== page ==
Saturday, June 27, 2015

The Greenbrier and a Short Reading List

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The Greenbrier

Don't you just love slowing down and being catered to in a fine hotel? I do, and I just returned from a three-night stay at one of the finest: The Greenbrier in White Sulfur Springs, West Virginia.

America needs more places like The Greenbrier with its genteel, subdued atmosphere. I was totally spoiled. There are spacious lobbies filled with comfortable chairs and sofas for chatting or resting. Afternoon tea is served every day at 4. The Victorian writing room's desk is filled with hotel stationery inviting one to sit and pen a note to a friend. There is a ballroom, a spa, a private casino, and many shops. The outdoor types (of which I am not one) can enjoy tennis, golf, swimming, horseback riding, skeet shooting, and croquet. Even falconry lessons can be had.

The Greenbrier is also the location of the government's once top secret emergency fallout shelter built into the mountainside in the 1950s. It was where members of Congress were to be sequestered in the event of a nuclear attack on the country. 

The Greenbrier has quite a history. Since the late 1700s, folks have been taking advantage of the property's regenerative sulfur springs. Its location, in the Allegheny Mountains, was originally filled with cottages built by wealthy Southerners in order to escape the summer heat. Then came a hotel and more cottages. During World War II the hotel served as an army hospital and relocation center. In 1948, it was reopened once again as a hotel by the Chesapeake & Ohio Railway and totally redesigned and redecorated by Dorothy Draper. The resort fell on hard times and in 2009 it was bought by local billionaire James Justice who just recently announced his candidacy for governor of West Virginia.

Many U.S. presidents, British royalty, golfers, tennis pros, and celebrities galore have stayed at what is touted as America's Resort. And now, I can add my name to the list.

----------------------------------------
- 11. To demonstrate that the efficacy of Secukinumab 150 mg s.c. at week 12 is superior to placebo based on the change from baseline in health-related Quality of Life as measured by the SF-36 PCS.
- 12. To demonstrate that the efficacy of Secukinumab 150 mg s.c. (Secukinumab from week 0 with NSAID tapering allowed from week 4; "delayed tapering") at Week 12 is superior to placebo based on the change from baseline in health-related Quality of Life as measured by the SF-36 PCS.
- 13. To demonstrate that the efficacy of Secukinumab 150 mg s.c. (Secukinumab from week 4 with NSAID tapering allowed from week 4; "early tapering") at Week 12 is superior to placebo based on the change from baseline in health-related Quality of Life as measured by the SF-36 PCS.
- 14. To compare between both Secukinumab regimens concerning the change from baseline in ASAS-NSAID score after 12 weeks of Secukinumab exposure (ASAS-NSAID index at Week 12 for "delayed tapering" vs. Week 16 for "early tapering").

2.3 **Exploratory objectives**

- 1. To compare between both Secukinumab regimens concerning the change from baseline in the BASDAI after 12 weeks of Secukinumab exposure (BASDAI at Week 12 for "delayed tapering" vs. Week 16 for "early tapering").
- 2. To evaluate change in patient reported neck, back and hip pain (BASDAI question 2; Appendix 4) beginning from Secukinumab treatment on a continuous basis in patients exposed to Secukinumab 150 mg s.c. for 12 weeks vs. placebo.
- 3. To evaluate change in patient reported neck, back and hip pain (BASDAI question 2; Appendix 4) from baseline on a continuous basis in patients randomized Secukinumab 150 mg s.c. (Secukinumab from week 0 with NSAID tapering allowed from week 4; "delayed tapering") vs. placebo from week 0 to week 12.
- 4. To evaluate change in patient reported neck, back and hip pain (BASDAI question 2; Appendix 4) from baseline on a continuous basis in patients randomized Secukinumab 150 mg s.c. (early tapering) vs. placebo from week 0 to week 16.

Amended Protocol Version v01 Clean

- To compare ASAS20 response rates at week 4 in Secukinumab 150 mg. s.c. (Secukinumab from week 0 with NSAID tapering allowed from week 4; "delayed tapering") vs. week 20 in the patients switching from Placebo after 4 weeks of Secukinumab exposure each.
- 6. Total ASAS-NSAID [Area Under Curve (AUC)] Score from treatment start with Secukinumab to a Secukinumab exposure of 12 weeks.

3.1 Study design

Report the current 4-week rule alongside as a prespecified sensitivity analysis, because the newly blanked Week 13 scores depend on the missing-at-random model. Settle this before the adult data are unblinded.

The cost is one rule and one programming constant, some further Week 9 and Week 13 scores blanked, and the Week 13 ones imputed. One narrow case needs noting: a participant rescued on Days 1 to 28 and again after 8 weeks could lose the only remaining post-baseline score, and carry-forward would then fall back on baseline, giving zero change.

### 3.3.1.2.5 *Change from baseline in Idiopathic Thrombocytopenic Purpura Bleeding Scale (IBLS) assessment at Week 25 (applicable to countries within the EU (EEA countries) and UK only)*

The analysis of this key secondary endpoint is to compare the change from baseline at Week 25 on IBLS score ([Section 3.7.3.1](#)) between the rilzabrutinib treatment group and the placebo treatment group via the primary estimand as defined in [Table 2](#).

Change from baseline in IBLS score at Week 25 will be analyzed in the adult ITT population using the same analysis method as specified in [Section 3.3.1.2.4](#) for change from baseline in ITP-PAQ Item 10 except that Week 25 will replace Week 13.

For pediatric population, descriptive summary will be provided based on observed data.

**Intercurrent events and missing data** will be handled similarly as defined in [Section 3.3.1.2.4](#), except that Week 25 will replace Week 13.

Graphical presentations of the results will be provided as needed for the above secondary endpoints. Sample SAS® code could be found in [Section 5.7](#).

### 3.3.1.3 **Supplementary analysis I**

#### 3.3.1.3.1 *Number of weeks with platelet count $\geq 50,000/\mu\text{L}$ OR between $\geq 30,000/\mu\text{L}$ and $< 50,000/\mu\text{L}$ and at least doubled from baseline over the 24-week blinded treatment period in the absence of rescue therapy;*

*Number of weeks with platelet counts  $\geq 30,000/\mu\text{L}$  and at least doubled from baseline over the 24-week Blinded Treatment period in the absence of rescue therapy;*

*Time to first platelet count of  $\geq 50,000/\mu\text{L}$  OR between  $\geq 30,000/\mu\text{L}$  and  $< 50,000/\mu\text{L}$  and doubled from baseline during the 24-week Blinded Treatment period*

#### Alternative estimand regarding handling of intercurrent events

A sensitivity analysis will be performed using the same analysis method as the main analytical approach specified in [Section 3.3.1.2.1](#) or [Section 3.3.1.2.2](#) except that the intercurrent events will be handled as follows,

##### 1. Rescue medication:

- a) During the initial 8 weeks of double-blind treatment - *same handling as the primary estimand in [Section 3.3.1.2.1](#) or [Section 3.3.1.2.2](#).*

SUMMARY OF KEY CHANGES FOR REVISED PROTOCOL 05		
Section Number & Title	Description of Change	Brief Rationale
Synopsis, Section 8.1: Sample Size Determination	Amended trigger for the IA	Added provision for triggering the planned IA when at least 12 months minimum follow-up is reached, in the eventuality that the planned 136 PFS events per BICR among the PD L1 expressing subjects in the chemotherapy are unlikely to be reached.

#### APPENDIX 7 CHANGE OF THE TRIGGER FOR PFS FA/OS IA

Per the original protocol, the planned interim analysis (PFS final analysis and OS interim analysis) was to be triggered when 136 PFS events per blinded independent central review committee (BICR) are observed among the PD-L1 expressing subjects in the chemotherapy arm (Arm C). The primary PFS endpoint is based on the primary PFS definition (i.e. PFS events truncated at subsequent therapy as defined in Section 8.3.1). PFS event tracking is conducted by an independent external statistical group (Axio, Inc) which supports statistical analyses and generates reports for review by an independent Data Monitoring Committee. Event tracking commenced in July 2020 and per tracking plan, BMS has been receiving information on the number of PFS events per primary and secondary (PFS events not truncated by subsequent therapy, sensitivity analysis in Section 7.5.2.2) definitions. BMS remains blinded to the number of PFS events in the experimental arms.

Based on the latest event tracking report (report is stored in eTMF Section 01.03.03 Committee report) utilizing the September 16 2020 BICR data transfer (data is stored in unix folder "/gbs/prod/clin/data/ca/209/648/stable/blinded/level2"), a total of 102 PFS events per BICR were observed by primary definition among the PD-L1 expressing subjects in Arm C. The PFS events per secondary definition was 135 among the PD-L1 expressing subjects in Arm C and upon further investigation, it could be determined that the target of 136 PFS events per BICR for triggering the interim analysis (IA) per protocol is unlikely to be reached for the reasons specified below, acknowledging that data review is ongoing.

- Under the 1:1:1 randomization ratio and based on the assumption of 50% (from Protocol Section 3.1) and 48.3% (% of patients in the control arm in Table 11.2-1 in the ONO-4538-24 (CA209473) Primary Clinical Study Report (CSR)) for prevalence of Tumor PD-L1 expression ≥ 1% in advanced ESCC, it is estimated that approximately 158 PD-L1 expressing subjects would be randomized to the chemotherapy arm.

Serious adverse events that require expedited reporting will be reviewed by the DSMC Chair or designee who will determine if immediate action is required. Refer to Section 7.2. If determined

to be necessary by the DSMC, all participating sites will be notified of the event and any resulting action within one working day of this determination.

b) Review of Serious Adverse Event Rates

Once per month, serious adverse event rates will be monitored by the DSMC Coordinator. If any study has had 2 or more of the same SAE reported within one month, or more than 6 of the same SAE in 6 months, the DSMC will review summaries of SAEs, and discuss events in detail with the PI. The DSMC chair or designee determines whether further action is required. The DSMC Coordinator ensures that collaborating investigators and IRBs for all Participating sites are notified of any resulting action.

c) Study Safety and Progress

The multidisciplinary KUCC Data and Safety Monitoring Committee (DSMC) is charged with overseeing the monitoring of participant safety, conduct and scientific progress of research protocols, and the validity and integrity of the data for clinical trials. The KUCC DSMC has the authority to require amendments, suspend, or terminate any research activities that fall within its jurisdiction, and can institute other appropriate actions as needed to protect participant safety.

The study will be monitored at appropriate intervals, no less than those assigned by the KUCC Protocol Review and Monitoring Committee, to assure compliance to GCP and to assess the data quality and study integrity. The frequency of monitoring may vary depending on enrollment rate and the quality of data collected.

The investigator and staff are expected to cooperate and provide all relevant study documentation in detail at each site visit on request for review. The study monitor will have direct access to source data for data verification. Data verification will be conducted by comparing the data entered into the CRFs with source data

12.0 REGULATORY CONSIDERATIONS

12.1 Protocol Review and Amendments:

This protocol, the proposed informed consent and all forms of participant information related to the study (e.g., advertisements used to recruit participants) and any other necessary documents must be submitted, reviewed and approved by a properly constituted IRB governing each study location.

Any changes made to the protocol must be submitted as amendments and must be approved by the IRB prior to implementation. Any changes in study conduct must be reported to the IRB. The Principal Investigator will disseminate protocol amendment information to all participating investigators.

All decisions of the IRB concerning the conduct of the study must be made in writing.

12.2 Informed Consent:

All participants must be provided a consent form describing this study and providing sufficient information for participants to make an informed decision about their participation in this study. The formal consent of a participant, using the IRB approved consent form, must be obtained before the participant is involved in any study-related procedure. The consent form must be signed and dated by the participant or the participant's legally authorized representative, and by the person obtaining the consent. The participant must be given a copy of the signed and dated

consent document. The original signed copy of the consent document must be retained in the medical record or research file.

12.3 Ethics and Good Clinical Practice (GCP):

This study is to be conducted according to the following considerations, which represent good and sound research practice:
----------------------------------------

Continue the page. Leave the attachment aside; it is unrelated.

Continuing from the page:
Sigh. The worst part of leaving The Greenbrier is that I have to turn down my own bed at night...

In thinking about grand places to stay, I came up with a few books that feature hotels and their guests and even a murder or two.

At Bertram's Hotel by Agatha Christie - Miss Marple revisits London and Betram's Hotel and becomes involved in a crime. Actually, Ms. Christie wrote several mysteries that take place in a hotel.

Eloise by Kay Thompson - The adventures of a clever young girl who lives with her Nanny at the Plaza Hotel in New York City.

Hotel by Arthur Hailey -  This story of a fictional hotel in New Orleans was made into a movie and a television series.

These Foolish Things by Deborah Moggach - This is the book that the movie The Best Exotic Marigold Hotel is based upon. (I wrote about the book here.)

The Hotel New Hampshire by John Irving - I haven't actually read this one as I am not a John Irving fan, but the title came to mind so I'm listing it as well.

Do you have a favorite grand hotel to recommend? Can you think of any other books to add to the list?

Thursday, June 18, 2015

British Library Crime Classics

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Knowing that I am always on the lookout for a new/old mystery to read, Tullik, one of my most erudite and sharp-eyed readers, sent me a notice about the British Library Crime Classics series. All on the heels of the History of Mystery class that I have been attending.

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The series includes Golden Age mysteries that the British Library has rediscovered and republished. The covers alone are worth the price of the book (each paperback costs about $12). You can order them from the BL although I don't know how long it would take for them to arrive in America. I do see that some are available in the US from Amazon (of course), and others are due to be available in the next few months. They are or will be available for Kindle but then one wouldn't have the lovely covers to gaze upon.

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In further news, on June 20, the BL is having a conference, The Bodies From the Library, with all sorts of discussions and sessions on the greats from the The Golden Age: Allingham, Christie, and Carr. You would want to attend if... like puzzles - the body found in the middle of a snow-covered lawn with no footprints, the corpse found in a room locked from the inside; unbreakable alibis and unexpected murders; books with floor-plans of the manor and timetables of the suspects' movements; surprise solutions on the last page, the last paragraph, the last line.

Oh, yes. I love all of that and I do so want to attend, and would be thrilled to buy the entire series from the British Library, but it is short notice and airfares are quite high. Alas, I suppose I will have to wait and enjoy the books from my own armchair.

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There are 20 or so books in the series, of which I have only given you a sampling of the colorful covers. You can see them all here.